A class action accusing the US Department of Education to falsely allow discrimination against LGBTQ students in faith-based schools has grown in attendance and overall support over the past 15 months.
The Religious Exemption Project filed its lawsuit on March 31, 2021, challenging Title IX exemptions granted to religious schools that received taxpayer money in the form of grants and scholarships.
Title IX currently applies to all schools that receive federal funding, including private religious institutions: program or activity receiving federal financial assistance.
After the Education Changes of 1972 were passed, discrimination based on pregnancy, sexual orientation and gender identity also became prohibited.
However, private religious institutions are allowed to ask exemptions based on their religious beliefs. REAP court case argues that all schools that accept federal funds should adhere to the full Title IX.
“Plaintiffs ask this court to declare that the religious exemption in Title IX, as applied to sexual and gender minority students, is unconstitutional and that the department must enforce Title IX protections at all educational institutions. taxpayer-funded education, including at institutions that discriminate and cause harm based on sincere religious beliefs,” the lawsuit states.
The trial started with 33 plaintiffs and has now expanded to 46 plaintiffs. After news of the trial broke, hundreds of LGBTQ people from religious institutions asked to be included, according to Paul Southwick, director of REAP.
“We can’t add everyone to the case because it gets a bit unmanageable at a certain point,” Southwick said. “The idea of our case is that, although we have 46 plaintiffs, they stand in the place of all queer, trans and non-binary students in these spaces. They are representatives of the community as a whole.
One of the new plaintiffs, Devin Bryant, was expelled from Christian Covenant Academy in Colleyville, Texas, according to the lawsuit.
“I feel like the reason I got kicked out wasn’t because of ‘struggling with same-sex attraction,'” Bryant said. “I think the problem is that I was comfortable with my queer identity.”
Indiana Wesleyan University student Mortimer Halligan is a member of an LGBTQ group on campus. However, the university will not allow them to become an official student body and they meet off campus for security reasons.
“I want to feel safe on campus,” Halligan said in the lawsuit.
Jamie Lord, a student at Regent University School of Law, faced discrimination for identifying as a lesbian. Before going to law school, she was assured that her sexuality would not affect her time in college. When she arrived on campus, that wasn’t the reality. She was told she could be “kicked out of school” if she brought her girlfriend to campus.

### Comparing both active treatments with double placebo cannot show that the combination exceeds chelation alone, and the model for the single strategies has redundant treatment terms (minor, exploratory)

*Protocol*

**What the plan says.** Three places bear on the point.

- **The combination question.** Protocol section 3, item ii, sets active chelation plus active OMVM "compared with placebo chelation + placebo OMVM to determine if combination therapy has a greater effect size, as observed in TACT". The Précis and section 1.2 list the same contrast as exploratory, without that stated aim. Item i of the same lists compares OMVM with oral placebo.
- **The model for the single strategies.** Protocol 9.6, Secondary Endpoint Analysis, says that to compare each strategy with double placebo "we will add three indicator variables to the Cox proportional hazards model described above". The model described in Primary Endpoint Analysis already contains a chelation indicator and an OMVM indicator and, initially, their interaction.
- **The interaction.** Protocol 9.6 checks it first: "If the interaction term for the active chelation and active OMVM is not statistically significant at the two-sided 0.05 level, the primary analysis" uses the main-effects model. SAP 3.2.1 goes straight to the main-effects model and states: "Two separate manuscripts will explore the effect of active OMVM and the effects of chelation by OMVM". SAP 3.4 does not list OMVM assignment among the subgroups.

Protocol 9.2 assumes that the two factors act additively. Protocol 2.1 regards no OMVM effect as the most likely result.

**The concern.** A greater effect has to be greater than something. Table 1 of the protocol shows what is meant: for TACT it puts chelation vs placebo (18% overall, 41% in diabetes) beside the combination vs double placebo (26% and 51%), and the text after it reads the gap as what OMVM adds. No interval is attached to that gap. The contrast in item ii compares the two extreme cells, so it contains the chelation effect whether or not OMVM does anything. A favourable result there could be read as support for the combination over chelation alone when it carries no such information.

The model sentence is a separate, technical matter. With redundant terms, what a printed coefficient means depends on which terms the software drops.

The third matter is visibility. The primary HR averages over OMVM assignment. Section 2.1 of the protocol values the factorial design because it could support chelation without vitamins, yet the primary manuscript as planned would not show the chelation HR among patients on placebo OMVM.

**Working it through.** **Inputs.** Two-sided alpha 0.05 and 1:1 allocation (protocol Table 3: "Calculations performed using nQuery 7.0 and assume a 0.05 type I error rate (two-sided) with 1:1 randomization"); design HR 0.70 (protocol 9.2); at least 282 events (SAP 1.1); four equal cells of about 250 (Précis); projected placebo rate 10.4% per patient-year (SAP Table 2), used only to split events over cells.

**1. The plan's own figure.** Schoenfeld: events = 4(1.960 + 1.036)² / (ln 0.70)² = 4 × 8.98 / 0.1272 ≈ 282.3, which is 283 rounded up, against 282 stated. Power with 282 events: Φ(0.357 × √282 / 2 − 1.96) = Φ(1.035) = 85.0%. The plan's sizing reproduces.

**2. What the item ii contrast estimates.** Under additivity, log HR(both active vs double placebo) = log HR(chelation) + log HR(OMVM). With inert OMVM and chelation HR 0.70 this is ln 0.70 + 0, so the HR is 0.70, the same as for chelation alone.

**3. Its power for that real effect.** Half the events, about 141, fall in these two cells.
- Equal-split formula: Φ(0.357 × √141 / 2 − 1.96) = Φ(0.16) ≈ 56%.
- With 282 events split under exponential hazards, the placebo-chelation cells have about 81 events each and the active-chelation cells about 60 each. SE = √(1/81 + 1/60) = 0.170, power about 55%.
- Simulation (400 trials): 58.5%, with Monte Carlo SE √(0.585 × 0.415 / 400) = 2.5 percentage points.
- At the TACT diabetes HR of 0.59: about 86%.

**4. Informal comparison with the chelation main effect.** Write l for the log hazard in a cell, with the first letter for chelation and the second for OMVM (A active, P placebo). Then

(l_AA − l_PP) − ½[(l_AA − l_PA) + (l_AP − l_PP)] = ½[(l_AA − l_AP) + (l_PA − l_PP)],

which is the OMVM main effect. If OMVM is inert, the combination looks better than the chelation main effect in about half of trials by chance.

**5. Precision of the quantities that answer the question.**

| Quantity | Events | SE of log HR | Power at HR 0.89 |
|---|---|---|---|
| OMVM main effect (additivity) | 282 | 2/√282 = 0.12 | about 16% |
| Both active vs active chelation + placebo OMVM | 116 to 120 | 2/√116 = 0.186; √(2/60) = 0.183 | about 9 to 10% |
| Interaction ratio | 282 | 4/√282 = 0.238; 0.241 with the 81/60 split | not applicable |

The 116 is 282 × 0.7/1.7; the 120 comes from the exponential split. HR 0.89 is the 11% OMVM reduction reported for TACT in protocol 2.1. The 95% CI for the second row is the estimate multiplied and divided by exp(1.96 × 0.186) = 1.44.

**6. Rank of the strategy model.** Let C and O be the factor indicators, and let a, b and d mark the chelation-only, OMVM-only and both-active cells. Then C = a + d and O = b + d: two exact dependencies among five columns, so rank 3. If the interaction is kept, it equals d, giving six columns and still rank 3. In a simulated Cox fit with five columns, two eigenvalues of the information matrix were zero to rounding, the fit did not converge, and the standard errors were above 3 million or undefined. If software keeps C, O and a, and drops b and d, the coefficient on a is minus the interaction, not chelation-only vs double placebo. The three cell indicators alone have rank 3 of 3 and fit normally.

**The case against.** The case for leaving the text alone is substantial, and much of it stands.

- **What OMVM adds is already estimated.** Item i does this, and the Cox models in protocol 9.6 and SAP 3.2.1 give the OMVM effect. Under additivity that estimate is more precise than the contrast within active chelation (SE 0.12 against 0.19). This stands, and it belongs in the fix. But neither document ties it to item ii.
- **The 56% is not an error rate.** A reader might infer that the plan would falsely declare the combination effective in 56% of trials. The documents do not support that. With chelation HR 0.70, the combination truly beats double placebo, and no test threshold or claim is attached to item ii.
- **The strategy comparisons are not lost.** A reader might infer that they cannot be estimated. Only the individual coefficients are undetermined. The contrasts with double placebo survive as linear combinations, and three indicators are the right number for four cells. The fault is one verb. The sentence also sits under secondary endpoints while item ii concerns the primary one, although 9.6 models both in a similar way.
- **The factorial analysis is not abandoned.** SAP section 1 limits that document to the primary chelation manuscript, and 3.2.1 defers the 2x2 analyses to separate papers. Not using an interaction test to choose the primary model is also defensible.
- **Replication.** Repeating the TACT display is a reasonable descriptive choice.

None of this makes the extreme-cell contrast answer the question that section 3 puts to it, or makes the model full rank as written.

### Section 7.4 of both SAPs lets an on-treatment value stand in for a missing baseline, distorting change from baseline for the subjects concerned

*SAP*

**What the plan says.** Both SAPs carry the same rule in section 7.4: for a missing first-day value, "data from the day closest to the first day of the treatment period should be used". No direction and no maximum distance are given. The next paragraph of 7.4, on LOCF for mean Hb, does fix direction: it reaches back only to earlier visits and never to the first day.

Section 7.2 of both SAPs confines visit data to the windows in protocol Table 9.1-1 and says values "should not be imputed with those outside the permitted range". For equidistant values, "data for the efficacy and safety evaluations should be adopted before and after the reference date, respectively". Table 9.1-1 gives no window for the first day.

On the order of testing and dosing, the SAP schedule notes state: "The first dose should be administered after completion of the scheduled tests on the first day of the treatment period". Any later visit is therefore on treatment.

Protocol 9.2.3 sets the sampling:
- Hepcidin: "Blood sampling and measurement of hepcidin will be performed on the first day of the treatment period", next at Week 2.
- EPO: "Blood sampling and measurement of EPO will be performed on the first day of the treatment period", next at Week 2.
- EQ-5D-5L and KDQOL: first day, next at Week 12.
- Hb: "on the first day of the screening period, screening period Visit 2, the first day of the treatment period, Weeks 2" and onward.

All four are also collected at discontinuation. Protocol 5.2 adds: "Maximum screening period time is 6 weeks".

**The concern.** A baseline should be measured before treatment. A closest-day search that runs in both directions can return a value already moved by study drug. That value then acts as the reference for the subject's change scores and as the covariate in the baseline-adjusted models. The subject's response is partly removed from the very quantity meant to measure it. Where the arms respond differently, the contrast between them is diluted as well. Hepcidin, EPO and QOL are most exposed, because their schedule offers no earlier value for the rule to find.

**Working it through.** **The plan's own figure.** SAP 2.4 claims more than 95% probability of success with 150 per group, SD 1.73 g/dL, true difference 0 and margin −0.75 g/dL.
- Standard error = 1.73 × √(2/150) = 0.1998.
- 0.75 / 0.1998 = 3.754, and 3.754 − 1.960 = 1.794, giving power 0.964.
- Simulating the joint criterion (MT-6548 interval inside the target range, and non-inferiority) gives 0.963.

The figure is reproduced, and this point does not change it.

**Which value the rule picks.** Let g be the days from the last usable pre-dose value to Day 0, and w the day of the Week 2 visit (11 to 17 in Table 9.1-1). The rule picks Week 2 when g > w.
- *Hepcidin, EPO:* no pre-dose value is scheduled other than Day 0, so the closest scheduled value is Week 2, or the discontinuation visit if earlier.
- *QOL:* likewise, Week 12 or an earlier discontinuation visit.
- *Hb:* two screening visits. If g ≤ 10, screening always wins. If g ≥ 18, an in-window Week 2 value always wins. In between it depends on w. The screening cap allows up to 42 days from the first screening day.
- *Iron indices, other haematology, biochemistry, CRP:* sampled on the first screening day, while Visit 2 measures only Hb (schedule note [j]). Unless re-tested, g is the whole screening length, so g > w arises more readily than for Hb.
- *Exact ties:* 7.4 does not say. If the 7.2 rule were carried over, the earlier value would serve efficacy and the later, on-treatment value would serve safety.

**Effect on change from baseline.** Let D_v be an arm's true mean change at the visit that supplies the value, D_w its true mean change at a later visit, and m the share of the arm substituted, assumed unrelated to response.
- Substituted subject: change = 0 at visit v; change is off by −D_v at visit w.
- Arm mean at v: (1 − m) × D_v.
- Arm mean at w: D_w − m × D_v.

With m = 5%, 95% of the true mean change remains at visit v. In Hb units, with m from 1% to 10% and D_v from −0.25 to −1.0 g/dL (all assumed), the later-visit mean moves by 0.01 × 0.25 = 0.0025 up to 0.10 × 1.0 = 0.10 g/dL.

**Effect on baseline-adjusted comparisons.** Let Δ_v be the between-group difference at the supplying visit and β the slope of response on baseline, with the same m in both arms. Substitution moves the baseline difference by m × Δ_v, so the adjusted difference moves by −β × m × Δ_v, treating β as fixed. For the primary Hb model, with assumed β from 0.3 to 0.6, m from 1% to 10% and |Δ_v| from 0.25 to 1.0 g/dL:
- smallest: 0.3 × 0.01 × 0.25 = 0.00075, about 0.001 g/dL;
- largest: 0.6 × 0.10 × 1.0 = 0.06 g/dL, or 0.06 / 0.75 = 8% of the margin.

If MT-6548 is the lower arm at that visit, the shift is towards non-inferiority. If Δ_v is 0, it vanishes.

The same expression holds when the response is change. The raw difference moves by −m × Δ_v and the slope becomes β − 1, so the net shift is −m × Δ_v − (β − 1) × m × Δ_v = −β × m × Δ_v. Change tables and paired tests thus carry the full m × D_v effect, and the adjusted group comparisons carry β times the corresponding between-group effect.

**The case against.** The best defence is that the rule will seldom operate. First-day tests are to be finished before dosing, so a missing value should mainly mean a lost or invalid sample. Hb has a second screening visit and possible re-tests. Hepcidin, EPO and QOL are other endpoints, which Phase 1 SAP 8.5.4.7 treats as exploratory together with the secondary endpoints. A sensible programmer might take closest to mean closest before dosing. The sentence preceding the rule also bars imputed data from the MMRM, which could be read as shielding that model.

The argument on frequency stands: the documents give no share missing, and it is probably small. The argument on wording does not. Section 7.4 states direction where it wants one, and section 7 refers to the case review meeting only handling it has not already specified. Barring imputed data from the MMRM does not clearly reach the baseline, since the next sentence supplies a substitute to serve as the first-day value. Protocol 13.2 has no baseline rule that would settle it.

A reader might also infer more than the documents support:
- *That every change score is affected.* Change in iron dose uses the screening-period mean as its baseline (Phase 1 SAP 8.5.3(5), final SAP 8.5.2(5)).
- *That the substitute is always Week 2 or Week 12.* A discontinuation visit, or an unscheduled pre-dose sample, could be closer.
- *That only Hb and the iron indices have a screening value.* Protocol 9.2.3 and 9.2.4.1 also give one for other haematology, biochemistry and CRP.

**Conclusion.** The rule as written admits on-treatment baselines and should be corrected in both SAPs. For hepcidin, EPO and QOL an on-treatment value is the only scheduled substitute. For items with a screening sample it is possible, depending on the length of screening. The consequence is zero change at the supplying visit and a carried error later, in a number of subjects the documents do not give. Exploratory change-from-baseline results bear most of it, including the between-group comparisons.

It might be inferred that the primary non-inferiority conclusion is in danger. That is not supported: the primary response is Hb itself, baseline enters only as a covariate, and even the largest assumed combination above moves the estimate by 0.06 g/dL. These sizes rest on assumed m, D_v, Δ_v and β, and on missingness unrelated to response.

“A teacher told me I was going to hell because I’m a lesbian and if I prayed hard enough God would save me from my sinful ways,” Lord said in the lawsuit.
REAP helped complainants report incidents of LGBTQ discrimination to the Civil Rights Office of the Ministry of Education. The United States Department of Justice initially stated on June 8, 2021 that it would defend religious exemptions under Title IX; however, the Biden administration has appeared to change its tune recently. Three investigations have been opened by the Biden administration, according to a Press release published on May 4.
Southwick said most of the plaintiffs filed Title IX complaints. Today, seven official investigations have been opened.
Southwick said schools with open investigations into LGBTQ discrimination include Liberty University, Regent University, Lincoln Christian University, Clarks Summit University, La Sierra University, Azusa Pacific University and Colorado Christian University.
Southwick said he hopes some cases will be thoroughly investigated and eventually resolved to protect LGBTQ people, but many will likely end up being thrown out due to religious exemptions.
“That’s why we have the lawsuit to stop these layoffs from happening,” Southwick said. “We want investigations to continue to find out if there has been discrimination, and if so, how to address it and protect students.”
The lawsuit itself has progressed, and REAP officials are “awaiting certain court decisions on plaintiffs’ motion for a preliminary injunction and defendants’ motions to dismiss,” Southwick said.
“The judge’s decisions on these preliminary matters could come day to day, or months from now,” he said. “A lot of it is out of our control because the courts are really in lockdown due to COVID. So typically cases like this take several years to resolve.
In the meantime, Southwick said REAP will continue to focus on Title IX investigations and assist LGBTQ groups with student activism in religious institutions. He also said he hopes the lawsuit inspires religious schools to become LGBTQ affirming.
If a federal court decides that Title IX exemptions to taxpayer-funded religious schools are unconstitutional, religious schools will have to make a choice: comply with Title IX or lose federal funding.
“I like to look to history to educate us on what is likely to happen in the future,” Southwick said. “Looking at the history of the civil rights movement, a lot of those religious schools that continued to practice racist policies, they don’t anymore. None of them. … I believe the same thing will eventually happen when it comes to sexual orientation and gender identity. … I hope that day will come sooner rather than later, because the children really need it.
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